A plain, simple, churchy looking building dating from 1950. It was formerly known as St Anne’s Episcopal Church (see below). The interior is simple but pleasant, with blue carpeting and beige and brown walls, and some nice stained glass. The wooden versus populum altar is on a raised platform. It is easy to spot where the old ad orientem altar used to be, as the tabernacle is still there and is still in use.
The congregation was formed in 2006 by a majority of the parishioners at St Anne's who voted to leave the Episcopal Church. They claimed the St Anne's building for themselves and expelled that portion of the congregation who had voted to remain Episcopalian. A lawsuit ensued, and in 2010 a settlement was reached whereby the majority group would return the building to the Episcopalians. Adopting the name Grace Church, the majority group leased space in a nearby corporate park. Ironically, St Anne's parish was dissolved in 2016 by the Diocese of San Diego due to dwindling membership and negative cash flow, and Grace Church has now reoccupied the abandoned St Anne's building. They sponsor men's and women's ministries, and small group meetings for Bible study, prayer and fellowship. There are three celebrations of the eucharist each Sunday: an early said traditional service, a later contemporary family service, and an evening service in Spanish.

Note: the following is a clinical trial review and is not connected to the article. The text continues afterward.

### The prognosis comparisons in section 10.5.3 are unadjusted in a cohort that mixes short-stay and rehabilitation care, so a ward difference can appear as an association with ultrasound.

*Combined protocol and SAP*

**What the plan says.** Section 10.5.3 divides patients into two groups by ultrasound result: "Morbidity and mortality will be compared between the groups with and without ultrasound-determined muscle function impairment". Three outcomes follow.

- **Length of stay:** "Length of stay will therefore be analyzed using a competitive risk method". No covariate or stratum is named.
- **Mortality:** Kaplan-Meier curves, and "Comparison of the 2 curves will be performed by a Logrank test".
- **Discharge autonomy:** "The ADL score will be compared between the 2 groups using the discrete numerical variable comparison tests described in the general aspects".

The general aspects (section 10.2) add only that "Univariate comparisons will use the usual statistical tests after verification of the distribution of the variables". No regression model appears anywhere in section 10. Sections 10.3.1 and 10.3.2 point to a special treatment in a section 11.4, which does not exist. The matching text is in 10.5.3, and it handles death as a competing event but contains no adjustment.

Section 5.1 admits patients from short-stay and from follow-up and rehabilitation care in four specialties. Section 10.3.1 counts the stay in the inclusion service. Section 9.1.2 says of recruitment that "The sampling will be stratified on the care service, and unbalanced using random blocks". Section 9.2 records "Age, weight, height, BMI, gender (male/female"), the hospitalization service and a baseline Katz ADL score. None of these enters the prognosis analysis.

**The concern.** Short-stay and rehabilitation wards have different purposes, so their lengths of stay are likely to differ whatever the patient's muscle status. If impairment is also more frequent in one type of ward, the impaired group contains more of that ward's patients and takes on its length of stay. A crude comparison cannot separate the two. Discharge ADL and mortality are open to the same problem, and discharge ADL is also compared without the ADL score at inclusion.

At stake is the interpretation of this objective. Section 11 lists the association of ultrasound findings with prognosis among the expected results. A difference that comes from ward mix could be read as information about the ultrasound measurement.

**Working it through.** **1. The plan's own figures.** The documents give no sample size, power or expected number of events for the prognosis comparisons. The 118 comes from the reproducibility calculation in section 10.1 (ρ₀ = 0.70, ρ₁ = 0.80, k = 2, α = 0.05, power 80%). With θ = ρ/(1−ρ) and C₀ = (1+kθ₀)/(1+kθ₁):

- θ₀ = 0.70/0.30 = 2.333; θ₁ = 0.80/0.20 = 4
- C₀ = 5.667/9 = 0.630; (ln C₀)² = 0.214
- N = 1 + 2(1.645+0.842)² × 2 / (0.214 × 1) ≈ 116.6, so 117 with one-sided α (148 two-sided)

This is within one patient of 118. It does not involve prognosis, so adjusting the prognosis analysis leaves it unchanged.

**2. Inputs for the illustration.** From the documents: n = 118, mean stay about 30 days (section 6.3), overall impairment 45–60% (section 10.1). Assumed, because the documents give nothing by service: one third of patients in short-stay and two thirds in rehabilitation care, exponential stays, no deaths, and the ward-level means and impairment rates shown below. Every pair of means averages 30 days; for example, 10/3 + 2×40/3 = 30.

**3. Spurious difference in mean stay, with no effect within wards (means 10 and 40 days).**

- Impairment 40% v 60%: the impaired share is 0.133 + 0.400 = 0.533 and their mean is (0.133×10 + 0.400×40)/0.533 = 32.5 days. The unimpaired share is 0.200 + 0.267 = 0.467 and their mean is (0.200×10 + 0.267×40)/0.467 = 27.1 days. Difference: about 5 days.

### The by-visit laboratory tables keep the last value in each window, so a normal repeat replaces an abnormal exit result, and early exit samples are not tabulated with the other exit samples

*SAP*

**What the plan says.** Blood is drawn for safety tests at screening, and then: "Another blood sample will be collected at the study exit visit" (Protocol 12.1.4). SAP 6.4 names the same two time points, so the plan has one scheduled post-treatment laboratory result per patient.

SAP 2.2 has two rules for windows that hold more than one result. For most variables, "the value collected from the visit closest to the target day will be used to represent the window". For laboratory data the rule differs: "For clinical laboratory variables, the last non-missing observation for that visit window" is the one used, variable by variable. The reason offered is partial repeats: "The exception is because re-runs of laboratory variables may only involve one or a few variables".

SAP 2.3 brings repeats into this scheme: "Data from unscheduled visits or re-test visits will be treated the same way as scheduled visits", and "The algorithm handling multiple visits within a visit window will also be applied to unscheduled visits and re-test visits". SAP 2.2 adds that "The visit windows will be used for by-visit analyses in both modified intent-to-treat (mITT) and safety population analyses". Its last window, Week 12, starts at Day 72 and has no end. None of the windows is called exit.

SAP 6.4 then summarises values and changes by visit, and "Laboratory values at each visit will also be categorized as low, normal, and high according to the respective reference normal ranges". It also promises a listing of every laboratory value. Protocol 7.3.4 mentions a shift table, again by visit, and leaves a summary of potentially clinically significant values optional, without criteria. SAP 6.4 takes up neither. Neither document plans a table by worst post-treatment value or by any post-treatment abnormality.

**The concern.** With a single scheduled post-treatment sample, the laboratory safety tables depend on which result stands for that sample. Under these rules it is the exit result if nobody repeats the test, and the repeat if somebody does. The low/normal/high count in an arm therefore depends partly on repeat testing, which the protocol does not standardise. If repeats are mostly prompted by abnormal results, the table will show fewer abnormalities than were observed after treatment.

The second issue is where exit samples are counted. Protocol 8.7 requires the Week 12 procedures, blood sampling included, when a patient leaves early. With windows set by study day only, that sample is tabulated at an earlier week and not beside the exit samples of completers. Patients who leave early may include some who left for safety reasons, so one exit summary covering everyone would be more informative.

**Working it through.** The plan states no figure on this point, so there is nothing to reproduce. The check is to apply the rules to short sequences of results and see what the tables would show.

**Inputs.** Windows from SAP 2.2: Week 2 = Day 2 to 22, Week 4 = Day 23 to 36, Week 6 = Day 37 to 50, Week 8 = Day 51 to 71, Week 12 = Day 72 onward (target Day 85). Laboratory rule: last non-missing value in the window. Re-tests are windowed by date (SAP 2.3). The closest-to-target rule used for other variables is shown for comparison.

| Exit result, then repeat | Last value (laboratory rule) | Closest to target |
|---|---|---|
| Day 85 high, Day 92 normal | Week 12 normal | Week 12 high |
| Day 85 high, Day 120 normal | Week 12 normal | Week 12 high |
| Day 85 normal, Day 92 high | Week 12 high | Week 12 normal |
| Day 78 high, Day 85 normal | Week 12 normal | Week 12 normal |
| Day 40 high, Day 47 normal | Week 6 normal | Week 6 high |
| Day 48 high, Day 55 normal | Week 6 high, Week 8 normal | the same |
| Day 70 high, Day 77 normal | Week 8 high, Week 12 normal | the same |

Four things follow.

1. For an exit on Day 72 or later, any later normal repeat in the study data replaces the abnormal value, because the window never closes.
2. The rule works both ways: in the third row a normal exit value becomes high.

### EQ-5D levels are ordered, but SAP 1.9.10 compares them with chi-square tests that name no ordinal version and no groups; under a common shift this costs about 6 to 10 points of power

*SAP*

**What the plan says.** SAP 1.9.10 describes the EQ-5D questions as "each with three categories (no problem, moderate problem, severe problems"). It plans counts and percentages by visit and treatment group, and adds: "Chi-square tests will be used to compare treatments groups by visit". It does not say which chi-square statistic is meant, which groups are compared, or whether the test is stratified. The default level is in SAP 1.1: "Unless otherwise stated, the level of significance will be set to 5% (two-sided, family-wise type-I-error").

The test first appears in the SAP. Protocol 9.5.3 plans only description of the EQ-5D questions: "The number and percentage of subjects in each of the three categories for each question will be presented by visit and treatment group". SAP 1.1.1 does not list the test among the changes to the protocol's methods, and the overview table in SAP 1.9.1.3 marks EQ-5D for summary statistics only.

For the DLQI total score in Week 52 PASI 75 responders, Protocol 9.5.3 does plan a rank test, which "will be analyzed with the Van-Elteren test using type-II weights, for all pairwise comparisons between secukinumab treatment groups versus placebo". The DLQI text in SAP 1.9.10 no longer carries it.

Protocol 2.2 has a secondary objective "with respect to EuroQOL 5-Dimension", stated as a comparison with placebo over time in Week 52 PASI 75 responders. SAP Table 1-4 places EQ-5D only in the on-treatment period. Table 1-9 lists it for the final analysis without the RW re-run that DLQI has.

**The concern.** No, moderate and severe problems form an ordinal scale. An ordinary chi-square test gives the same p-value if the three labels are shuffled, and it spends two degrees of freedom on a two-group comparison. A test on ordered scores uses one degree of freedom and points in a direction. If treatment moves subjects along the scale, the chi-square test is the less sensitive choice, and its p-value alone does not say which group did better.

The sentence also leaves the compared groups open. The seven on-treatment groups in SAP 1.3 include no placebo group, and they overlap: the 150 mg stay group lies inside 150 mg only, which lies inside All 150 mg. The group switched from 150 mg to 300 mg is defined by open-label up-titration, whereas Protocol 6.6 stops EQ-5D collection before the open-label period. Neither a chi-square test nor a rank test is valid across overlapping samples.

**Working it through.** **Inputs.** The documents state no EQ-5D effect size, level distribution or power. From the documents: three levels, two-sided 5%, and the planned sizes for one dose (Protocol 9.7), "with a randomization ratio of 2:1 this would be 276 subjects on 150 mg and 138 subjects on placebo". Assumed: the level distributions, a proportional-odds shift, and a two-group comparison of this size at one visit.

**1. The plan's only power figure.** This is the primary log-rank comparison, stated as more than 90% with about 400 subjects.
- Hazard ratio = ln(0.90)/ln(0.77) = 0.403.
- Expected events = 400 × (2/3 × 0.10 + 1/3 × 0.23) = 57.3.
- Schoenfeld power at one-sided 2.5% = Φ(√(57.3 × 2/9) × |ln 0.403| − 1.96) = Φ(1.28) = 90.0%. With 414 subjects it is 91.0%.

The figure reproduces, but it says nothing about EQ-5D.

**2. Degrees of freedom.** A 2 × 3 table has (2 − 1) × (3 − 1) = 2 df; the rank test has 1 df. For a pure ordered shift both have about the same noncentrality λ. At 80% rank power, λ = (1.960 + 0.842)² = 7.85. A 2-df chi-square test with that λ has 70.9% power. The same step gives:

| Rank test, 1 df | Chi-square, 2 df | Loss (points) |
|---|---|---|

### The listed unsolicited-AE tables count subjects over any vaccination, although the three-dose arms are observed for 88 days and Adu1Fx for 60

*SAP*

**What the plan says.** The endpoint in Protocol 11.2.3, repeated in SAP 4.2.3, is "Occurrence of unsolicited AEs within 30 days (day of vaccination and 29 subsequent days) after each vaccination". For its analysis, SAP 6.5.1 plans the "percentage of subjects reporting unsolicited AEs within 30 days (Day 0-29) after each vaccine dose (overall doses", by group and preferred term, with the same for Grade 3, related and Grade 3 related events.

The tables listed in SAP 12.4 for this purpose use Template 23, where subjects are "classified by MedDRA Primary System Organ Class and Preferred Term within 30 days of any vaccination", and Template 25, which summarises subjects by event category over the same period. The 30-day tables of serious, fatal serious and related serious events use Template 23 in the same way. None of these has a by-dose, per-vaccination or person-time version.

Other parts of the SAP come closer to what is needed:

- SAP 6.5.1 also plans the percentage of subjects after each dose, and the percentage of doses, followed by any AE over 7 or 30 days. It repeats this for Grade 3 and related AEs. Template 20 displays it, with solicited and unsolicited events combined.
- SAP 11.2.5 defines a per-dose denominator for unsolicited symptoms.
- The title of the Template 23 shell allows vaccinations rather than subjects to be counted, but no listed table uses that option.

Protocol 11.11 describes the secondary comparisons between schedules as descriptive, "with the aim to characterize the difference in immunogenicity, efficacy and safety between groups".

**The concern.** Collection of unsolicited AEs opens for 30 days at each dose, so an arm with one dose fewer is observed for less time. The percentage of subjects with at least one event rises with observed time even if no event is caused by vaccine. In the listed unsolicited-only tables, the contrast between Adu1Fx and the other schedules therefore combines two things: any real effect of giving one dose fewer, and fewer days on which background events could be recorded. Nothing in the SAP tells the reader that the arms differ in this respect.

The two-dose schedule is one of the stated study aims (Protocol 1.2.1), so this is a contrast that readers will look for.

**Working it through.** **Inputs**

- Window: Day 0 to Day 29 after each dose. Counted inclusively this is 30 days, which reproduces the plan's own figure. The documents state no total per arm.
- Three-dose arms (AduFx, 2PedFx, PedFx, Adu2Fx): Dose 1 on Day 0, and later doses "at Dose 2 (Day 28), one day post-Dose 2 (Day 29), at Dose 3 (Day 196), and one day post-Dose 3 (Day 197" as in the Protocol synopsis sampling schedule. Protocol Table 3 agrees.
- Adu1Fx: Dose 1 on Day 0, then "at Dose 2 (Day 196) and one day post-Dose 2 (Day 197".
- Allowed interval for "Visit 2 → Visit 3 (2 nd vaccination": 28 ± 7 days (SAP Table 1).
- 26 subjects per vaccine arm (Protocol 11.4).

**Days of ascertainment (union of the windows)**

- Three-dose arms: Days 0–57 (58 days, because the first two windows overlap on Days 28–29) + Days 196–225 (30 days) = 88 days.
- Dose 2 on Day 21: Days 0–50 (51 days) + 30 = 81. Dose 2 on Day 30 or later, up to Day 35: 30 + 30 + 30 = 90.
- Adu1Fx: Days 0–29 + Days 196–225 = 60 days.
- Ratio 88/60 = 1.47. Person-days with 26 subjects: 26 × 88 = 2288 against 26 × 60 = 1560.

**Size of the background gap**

Oceanside, on California’s Pacific coast about 60 miles north of San Diego, is home to the Camp Pendleton Marine Corps base, and both the military and the tourist trade loom large in the city’s economy. As one travels south from downtown, however, these influences are felt less and less. The church is located on West Street just off the Coast Highway, the main north-south drag through town. They are very near the Coast Highway stop on the Sprinter light rail line, and the Nos. 101 and 302 buses also stop at West Street. Clean-scrubbed working class housing predominates on West Street, and the Coast Highway in this section of town is marked by used car dealerships, diners, and miscellaneous shops of one kind or another. Nothing particularly remarkable, unless you are a railroad buff (which I am) and find the Sprinter line intriguing (which I do).
The pastor, assisted by three adult gentlemen, all vested in cassock-alb. In addition, the pastor wore a red stole and donned a red chasuble at the offertory. The others wore no stoles, so I could not tell if they were clergy or laymen. I will assume that at least one of them was clergy, as both he and the pastor wore black slacks and black shoes under their albs. The others wore blue jeans and brown suede casual shoes (one) or hiking boots (the other). Hiking boots! Miss Amanda regretted leaving her smelling salts back at the hotel, but she could hear the Baby Jesus and his Blessed Mother weeping all through the service. At least his red bootlaces were the liturgically correct color for Palm Sunday.
What was the name of the service?Combined Palm Sunday Eucharist. Neither their website nor signage outside the church mentioned that the usual early and family services would be combined into one. I was glad at least that I had showed up at the right time.
How full was the building?
I counted about 100 chairs in the nave. There were pews in both transepts, but I could not see into the transepts well enough to count them. In all, there were about 50 people present. Quite a few sat in the transepts.
Did anyone welcome you personally?